Freedom for All: Undocumented in the United States

Freedom for All: Undocumented in the United States

(peaceful instrumental music) – [Sheridan] My name is Sheridan Aguirre and I am undocumented. And a DACA recipient. – [Yatta] My name is Yatta Kiazolu, and I’m a beneficiary of
Deferred Enforced Departure, also known as DED. – For 24 years. – For 18 years. – For 25 years when I
immigrated here at one year old. When I was a kid, my mom told
me that I was undocumented. She basically put it this way, she said that I was born in Mexico, and that I couldn’t tell anyone because we might get in trouble. When people would ask like, oh
talk to us about your family, I would never talk about my heritage, my nationality, nothing. Growing up, I really would tell people that I was from Fort
Worth and I almost started to believe it myself. – [Yatta] So when I came
to the United States at six years old, the plan was
that it would be temporary. My parents were relocating
back to Liberia, but because of the war, it made it impossible for us to return and we eventually became stuck. Having family here in
the United States was really a blessing at that time. And I loved coming to the States because I was the only
child and I had cousins here who were my age. I’m pretty sure I was
very excited to stay. – My parents wanted the
best for me and my brother. So we decided to come to United States for the American dream. My father had to leave everything. And he would talk about
how much he misses Korea from time to time. But he knows he can’t
ask for that life again, for sake of me and my brother. Sometimes I feel guilty,
thinking about that. And sometimes I feel like, maybe, was it better if I didn’t exist. For that, it was, it’s difficult. (soft instrumental music) – When I was a teenager,
some of the biggest things that I had to face was hiding
who I was from my peers. When I was 16, people would ask me, “Oh, why aren’t you applying for this?” “Why are you driving?” I would freeze up and I’d say, “My mom’s actually, she
doesn’t let me drive, “she doesn’t want me to work, “she wants me to stay in school. “She doesn’t want me to do any of that.” – I remember telling my mom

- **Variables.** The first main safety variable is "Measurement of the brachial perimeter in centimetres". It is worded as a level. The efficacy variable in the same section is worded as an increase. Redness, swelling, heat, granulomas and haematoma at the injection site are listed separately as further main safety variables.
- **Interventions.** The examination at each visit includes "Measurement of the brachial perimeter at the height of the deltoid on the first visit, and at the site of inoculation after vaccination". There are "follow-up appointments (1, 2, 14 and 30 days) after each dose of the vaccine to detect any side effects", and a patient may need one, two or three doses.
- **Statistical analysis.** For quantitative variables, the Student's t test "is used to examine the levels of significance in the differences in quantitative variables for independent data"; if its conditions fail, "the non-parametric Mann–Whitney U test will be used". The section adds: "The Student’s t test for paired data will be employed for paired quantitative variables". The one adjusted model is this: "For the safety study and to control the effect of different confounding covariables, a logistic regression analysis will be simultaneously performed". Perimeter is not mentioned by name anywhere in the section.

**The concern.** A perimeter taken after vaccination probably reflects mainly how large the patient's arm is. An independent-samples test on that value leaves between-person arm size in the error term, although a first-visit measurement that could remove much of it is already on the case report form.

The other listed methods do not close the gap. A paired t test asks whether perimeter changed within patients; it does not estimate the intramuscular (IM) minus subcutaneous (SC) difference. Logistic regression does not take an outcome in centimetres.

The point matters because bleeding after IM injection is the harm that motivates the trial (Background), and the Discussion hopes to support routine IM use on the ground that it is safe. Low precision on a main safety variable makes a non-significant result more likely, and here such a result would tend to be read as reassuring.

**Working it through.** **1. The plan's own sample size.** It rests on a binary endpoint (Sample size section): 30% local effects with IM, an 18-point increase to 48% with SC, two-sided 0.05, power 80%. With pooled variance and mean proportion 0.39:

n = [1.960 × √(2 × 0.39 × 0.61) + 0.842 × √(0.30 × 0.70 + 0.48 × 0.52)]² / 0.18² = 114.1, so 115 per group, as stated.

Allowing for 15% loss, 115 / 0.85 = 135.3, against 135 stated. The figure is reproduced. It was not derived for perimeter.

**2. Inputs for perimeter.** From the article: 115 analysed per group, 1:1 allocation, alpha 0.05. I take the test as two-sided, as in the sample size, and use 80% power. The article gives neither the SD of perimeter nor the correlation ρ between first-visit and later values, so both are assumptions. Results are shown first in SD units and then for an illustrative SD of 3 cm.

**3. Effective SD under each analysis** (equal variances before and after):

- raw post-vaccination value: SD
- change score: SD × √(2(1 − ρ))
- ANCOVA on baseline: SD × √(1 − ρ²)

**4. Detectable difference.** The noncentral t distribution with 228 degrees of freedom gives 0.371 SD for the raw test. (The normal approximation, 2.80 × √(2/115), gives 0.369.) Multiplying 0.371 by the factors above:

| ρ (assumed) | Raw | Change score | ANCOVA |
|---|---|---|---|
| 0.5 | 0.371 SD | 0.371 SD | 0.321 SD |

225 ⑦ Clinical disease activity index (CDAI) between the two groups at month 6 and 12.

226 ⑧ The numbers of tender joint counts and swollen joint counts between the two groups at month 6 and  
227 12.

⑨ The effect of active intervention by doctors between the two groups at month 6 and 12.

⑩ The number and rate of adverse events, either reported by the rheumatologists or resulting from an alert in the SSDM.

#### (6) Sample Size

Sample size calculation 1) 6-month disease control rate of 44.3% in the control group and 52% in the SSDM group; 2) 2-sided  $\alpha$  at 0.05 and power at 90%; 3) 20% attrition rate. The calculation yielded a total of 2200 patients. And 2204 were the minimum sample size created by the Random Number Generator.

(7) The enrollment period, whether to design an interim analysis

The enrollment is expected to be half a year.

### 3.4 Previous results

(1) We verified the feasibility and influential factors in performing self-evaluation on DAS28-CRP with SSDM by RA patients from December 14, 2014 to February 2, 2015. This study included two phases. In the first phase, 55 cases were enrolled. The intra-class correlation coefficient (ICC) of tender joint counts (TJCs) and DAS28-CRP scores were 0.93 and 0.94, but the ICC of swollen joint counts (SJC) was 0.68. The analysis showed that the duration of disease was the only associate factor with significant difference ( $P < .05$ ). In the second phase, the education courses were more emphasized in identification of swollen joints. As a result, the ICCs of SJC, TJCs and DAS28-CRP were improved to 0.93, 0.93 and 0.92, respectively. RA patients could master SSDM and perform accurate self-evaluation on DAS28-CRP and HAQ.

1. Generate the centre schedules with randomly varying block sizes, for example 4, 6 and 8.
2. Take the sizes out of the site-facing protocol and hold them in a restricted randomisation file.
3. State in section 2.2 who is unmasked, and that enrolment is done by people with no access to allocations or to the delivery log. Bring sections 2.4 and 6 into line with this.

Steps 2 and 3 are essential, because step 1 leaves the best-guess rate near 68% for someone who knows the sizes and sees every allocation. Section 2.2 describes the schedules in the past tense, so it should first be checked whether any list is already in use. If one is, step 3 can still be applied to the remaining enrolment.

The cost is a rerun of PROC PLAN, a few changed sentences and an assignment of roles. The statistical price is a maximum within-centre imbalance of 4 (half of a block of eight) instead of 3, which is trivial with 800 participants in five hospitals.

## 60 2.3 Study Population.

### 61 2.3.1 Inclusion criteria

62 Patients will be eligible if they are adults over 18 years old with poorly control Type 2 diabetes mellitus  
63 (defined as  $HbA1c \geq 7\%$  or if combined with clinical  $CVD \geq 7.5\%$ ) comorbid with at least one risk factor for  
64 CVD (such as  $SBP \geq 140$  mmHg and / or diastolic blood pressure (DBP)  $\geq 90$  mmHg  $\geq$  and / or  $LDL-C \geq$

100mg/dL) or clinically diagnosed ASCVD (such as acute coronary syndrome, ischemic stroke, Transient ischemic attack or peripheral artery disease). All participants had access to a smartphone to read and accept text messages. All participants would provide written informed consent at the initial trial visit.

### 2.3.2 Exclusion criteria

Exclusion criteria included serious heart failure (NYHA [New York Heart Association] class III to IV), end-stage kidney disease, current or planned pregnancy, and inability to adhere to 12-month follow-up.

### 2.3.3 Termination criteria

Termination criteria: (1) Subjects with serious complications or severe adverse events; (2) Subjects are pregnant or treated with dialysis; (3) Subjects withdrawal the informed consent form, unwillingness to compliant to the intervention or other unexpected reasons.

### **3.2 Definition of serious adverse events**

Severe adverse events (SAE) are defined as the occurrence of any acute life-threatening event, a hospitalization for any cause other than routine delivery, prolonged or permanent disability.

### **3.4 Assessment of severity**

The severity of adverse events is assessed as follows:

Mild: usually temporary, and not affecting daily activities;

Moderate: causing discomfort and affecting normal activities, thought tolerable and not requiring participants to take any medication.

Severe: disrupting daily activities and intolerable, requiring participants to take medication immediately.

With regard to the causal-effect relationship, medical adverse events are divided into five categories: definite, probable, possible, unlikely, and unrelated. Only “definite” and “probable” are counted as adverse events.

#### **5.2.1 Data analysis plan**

that I was a permanent resident and she was like, “No, you’re not.” And I remember telling her, “Yeah, I live here, permanently.” And she’s explaining to me
that’s not what that means. – My parents did not tell me until I was a senior in high school when I was trying to apply for colleges. And when they finally told me the truth, you’re undocumented so
you cannot do anything, it was very disheartening. – I didn’t have pride in myself, whether as a Latino or as an immigrant. I really wanted to fit in. So it took a really long time
for me to reclaim who I am and a lot of that happened
after the announcement of DACA, or Deferred Action for
Childhood Arrivals, in 2012. – [Christine] I graduated
high school in 2011, and by then DACA did not exist. And it was very difficult to find a place that would accept undocumented students. There wasn’t much financial aid support. And I felt like I did
not deserve the support. I struggled as a student
because I felt like, even if I get a degree,
will it matter at the end? – When I was graduating from
high school, there wasn’t a lot of awareness around what it
means to be undocumented. What that means in order
to access higher education. I found out that I couldn’t apply for federal financial aid or
I wouldn’t be eligible for in-state tuition. Eventually I was able to
pursue a graduate degree. But it took people fighting for me, it took institutions
making resources available that made that a possibility for me. – [Sheridan] With DACA, I could now work. I could get a driver’s license. I could travel across this country safely. But at the same time, it
made me feel really guilty because my mom was left out. So my mom had to work under the table. And with that came a
lot of workplace abuse, and sometimes that meant
being withheld pay, sometimes that meant mistreatment. She had to sacrifice all of that, sometimes her own dignity,
to be able to protect us. – I lived in a household with
working class African women who worked jobs that they
otherwise probably wouldn’t want to do, but they did that for us, to give us a future,
to give us the options that we deserved. – My mom is the person
who’s the main breadwinner of our family, she’s the one
who was taking care of us. And so it really hurt me to
see that she had no access to these things, that she
couldn’t live a regular life. And it was because of that gap in equality and equity and justice that
I felt the need to be able to speak up, to organize, so
that I could win policies that would protect people like my mom and the 11 million other
undocumented people across the country. – When Trump became the president, I was terrified. ‘Cause I felt like all
the protections I’d been receiving through DACA
were gonna disappear. The people on the border
are getting separated, their family’s getting separated, the children are being encaged. TPS and asylum seekers